There is no doubt that security and compliance are top-of-mind for financial institutions, and for good reason.

The security landscape is sprawling with threat actors, from malicious and unwitting insiders, hacktivists that rally behind a social cause, well-funded and sponsored industrial espionage and nation state actors. Prolific and sophisticated criminal organizations trade and barter for malware and exploits to monetize customer data.

These include new and evolving malware hybrids like GozNym are designed to steal consumer bank account credentials. Older malware platforms such as Dridex are expanding into ransomware. When combined with phishing, social engineering, and credential harvesting, financial institutions are thrown on the defensive.

Let’s take a look at what has left credit unions and banks, as well as investment, lending, and insurance companies so vulnerable and what can be done to shore up defenses.

  • Security is challenging: There are simply too many attack vectors; both internal and external threats and risks: unmanaged BYO, default browser implementations, co-mingled admin access, third-party network access, and Shadow IT to name a few. Even after following best practices and keeping up to date on patches, assessments, and compliance, being right 99% of the time still leaves them open to attacks from highly-skilled and persistent attackers.
  • Technological innovation: Innovative and disruptive technologies, like mobile and cloud, have created a hybrid matrix of disparate solutions coupling legacy systems with bleeding edge solutions and have expanded the security perimeter while making it more porous. With the impending growth of IoT, the perimeter will continue to expand and erode.
  • Business Trends: Workforce mobilization objectives such a flexwork, workshifting and remote work have led to a proliferation of devices and endpoints no longer under IT control. Endpoints are moving from the traditional trusted network to insecure home, coffee shop, and airport networks.

For financial institutions, which have been the target of criminal enterprise and malware for years, security assessments, auditing, and regulatory compliance are par for the course. A more recent addition has been the FFIEC audit. It’s a formal examination that occurs on average every three to 12 months at every financial institution in the United States. Audits vary slightly for banks vs. credit unions and De Novo (<5 years) institutions are audited more frequently. Audits include grueling reviews of current infrastructure and extensive documentation.

The FFIEC is an interagency council that drives awareness and provides audit guidelines to help make financial institutions less vulnerable and more resilient to cyber-attacks. It shares information to prepare for and respond to cyber-attacks that for example, involve extortion, compromise user credentials, and use malware. It also publishes the Information Technology Examination Handbook and the Cybersecurity Assessment Tool used in auditing.

The auditing guidelines prescribe security controls for several domains including: Authentication, Network Access, Operating System Access, Remote Access, Security Monitoring and Access Rights Management. These security controls map well to the Citrix philosophy of secure delivery of apps and data with the goal of enhancing IT and security operations to reduce risk.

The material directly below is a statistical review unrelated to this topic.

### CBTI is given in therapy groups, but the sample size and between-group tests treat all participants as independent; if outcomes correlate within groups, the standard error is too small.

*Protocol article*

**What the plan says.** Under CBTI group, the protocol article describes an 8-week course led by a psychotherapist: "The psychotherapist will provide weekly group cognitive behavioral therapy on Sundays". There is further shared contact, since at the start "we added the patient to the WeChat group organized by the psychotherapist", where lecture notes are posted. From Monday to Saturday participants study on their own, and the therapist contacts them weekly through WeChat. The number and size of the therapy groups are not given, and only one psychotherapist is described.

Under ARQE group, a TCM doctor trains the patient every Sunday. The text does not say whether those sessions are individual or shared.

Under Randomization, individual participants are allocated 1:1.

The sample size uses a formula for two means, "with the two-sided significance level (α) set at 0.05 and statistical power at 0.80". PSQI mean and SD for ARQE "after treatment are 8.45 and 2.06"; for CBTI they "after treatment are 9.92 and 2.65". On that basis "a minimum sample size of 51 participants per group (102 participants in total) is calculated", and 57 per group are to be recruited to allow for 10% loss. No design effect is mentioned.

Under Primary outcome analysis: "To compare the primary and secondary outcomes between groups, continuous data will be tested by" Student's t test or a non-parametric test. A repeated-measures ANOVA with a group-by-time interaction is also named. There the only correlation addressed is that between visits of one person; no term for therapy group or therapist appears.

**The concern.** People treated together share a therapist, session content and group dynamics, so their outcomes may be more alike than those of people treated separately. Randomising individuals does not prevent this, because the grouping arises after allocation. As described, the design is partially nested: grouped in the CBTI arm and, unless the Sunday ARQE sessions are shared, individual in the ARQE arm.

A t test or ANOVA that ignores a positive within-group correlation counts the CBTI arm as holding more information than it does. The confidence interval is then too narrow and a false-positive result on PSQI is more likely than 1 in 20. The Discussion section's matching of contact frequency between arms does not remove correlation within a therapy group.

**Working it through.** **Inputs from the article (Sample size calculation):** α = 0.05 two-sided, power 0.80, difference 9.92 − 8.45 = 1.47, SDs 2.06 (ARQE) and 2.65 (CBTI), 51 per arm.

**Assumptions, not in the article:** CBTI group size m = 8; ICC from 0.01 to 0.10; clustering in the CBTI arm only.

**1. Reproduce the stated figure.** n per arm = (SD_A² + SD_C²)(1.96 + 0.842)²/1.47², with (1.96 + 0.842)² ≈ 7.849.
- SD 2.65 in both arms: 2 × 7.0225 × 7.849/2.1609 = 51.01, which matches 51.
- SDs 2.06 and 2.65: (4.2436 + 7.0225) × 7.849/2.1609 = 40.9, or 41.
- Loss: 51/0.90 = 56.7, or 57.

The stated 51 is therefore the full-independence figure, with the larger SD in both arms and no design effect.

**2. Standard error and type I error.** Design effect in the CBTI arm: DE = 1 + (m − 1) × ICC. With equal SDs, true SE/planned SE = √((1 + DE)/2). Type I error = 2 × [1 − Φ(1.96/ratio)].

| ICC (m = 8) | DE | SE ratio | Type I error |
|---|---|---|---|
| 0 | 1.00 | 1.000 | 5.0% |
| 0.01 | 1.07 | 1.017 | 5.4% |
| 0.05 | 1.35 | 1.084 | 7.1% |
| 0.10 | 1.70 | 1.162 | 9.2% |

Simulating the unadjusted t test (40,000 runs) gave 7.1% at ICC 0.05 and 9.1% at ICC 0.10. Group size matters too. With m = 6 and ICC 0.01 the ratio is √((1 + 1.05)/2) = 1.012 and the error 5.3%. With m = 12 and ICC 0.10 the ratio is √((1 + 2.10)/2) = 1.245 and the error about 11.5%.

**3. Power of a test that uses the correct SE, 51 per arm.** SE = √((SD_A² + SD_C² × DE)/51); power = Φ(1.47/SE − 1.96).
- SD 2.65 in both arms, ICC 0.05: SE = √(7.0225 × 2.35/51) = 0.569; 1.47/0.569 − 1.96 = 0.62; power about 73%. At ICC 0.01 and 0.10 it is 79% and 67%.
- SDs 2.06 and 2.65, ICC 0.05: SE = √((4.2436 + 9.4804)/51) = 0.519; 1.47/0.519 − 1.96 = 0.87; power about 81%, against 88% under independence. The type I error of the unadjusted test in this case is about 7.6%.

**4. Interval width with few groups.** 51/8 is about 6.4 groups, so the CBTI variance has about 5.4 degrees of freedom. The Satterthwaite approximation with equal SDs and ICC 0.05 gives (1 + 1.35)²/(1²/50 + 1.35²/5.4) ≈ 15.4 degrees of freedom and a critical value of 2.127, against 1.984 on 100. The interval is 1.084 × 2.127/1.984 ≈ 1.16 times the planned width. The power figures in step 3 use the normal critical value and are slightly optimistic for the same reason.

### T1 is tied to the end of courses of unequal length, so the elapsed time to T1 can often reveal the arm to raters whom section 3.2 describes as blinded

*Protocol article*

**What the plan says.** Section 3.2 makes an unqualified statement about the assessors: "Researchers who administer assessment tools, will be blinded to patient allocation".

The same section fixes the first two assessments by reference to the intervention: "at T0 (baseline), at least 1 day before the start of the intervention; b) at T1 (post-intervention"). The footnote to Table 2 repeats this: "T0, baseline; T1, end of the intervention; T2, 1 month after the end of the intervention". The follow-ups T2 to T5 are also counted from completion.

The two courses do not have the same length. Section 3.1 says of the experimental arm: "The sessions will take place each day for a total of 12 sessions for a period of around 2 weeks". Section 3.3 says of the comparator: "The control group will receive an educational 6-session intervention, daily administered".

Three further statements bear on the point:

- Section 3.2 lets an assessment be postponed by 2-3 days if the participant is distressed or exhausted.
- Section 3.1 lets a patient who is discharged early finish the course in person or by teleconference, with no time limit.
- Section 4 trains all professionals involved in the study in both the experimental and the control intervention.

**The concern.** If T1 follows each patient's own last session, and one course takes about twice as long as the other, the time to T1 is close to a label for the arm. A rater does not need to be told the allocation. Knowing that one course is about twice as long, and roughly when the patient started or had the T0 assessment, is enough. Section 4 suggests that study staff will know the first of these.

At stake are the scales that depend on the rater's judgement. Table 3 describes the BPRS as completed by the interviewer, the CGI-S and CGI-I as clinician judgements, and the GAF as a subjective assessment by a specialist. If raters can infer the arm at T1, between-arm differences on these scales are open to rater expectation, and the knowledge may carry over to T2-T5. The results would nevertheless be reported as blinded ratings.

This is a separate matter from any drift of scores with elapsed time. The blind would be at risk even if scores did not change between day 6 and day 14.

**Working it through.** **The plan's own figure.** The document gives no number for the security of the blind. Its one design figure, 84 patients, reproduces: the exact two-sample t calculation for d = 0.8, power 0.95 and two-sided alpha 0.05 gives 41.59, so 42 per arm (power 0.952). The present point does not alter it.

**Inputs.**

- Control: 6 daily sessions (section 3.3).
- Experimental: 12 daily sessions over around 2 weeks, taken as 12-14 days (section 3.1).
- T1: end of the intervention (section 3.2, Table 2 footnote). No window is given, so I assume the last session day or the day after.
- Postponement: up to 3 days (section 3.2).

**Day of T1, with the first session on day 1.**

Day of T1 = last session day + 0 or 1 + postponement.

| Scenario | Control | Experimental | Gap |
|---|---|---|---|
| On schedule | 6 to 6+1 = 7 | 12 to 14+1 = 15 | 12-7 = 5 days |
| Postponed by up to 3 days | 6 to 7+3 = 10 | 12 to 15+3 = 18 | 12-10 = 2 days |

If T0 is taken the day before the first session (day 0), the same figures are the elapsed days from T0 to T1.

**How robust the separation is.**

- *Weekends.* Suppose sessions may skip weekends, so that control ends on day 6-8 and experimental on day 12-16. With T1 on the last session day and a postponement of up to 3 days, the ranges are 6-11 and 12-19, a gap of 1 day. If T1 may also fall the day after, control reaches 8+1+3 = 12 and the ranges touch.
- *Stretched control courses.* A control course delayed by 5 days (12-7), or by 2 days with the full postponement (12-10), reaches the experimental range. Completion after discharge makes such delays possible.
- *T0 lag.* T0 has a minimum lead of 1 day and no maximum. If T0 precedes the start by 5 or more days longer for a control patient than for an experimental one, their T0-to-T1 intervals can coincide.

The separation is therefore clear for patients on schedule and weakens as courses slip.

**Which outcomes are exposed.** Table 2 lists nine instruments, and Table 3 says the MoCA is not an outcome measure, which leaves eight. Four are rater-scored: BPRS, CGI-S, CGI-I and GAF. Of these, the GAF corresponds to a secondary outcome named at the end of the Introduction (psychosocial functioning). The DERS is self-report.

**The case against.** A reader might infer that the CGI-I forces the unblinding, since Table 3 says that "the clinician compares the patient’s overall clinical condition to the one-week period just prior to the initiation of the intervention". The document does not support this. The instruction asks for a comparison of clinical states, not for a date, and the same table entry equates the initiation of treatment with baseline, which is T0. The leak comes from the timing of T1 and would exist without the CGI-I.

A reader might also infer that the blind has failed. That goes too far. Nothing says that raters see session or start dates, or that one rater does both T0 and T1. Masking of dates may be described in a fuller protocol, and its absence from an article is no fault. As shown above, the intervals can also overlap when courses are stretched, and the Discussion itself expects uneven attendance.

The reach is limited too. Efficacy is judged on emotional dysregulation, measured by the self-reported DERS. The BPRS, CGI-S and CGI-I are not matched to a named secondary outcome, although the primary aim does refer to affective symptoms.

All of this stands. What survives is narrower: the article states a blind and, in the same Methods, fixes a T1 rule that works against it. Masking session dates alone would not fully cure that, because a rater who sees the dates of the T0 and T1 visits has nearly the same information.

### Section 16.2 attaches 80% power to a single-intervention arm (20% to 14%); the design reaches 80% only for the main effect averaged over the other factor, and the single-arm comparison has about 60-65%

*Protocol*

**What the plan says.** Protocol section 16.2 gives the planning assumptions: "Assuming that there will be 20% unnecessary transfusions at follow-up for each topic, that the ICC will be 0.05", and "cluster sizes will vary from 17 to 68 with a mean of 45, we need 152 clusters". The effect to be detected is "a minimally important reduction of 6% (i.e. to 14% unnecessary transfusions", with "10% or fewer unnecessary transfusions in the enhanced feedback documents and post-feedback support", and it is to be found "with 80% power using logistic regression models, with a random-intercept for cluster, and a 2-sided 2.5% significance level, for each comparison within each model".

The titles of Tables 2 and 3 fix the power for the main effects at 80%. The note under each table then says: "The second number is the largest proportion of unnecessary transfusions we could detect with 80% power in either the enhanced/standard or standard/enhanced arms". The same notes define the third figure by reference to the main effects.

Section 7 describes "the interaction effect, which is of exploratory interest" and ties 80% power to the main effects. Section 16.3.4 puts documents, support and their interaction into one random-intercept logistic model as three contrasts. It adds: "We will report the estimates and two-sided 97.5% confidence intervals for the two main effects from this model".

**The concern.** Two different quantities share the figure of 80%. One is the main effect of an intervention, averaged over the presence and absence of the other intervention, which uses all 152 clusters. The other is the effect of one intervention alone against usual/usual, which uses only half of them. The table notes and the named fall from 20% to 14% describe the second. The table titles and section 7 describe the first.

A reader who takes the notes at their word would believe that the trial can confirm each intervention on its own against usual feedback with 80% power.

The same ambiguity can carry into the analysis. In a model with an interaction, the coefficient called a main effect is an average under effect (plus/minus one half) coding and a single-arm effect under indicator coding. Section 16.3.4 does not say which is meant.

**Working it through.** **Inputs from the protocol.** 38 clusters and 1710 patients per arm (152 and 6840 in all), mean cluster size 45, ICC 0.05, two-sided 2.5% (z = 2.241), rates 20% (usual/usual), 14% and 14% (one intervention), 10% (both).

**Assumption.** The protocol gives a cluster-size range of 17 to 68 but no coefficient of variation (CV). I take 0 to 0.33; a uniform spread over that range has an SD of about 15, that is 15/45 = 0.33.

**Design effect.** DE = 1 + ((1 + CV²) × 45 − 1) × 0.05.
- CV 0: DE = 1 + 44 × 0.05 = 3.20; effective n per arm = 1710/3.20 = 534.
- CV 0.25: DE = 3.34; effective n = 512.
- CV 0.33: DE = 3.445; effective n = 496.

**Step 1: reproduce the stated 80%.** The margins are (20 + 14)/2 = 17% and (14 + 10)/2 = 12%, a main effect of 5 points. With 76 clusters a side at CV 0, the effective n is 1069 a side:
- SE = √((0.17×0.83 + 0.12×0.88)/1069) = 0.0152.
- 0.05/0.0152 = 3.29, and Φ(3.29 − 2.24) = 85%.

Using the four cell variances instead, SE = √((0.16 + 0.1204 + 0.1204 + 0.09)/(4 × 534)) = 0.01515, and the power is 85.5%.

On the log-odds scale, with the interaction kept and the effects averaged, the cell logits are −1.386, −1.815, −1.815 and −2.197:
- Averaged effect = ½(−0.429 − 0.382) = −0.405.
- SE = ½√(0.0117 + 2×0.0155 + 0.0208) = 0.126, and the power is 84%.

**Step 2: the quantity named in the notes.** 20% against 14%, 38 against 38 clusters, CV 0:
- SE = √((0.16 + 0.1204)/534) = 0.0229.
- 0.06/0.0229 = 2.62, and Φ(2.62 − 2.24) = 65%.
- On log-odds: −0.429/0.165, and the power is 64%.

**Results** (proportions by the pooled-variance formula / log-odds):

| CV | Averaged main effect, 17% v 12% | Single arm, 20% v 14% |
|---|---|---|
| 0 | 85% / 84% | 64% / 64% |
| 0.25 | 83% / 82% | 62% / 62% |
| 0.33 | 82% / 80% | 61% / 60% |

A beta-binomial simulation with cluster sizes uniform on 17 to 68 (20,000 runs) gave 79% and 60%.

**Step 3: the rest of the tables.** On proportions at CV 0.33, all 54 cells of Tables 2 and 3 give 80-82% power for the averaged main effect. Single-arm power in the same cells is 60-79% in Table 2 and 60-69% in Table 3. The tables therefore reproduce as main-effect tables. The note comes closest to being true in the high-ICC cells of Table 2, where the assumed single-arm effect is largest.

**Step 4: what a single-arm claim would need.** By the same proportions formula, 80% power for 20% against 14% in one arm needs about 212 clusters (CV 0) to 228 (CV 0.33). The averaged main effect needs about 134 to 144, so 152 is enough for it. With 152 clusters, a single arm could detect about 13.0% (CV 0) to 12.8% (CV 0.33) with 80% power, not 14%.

Over 400,000 organizations depend on Citrix to run their businesses. Many of them—including those dealing with highly sensitive information—leverage Citrix to deliver comprehensive and secure access to apps and data.

This includes thousands of financial institutions around the world who rely on Citrix technology solutions for banking and financial services IT to drive efficiencies and security compliance, as well as the top 10 largest global banks, global investment companies, global property and casualty insurance companies, and life insurance companies worldwide.

Citrix supports best practices for risk management across five key pillars of enterprise security:

  • Identity and Access: Gain the controls needed to ensure appropriate levels of access based on the user, endpoint, network and security profile of every individual inside and outside your organization.
  • Network Security: Provide encrypted delivery of applications and desktops to employees and third parties, enforce network access control and segment networks for compliance and security, and deliver the highest level of service uptime and performance.
  • Application Security: Centralize application and operating system patch and configuration management, provide secure access to organizational resources even from employee-owned devices and protect against zero-day and denial of service attacks.
  • Data Security: Prevent data from residing on endpoints by keeping it in the data center, address insecure mobile data storage with containerization and data encryption, and ensure secure file sharing.
  • Monitoring and Response: Gain the ability to triage user performance degradation and quickly identify the source, rapidly detect misconfigurations and attacks, better comply with regulations and reduce the scope of audits while ensuring uptime and performance.

For more information on Citrix solutions and use cases, please visit and watch our on demand FFIEC and Citrix webinar: REGISTER 

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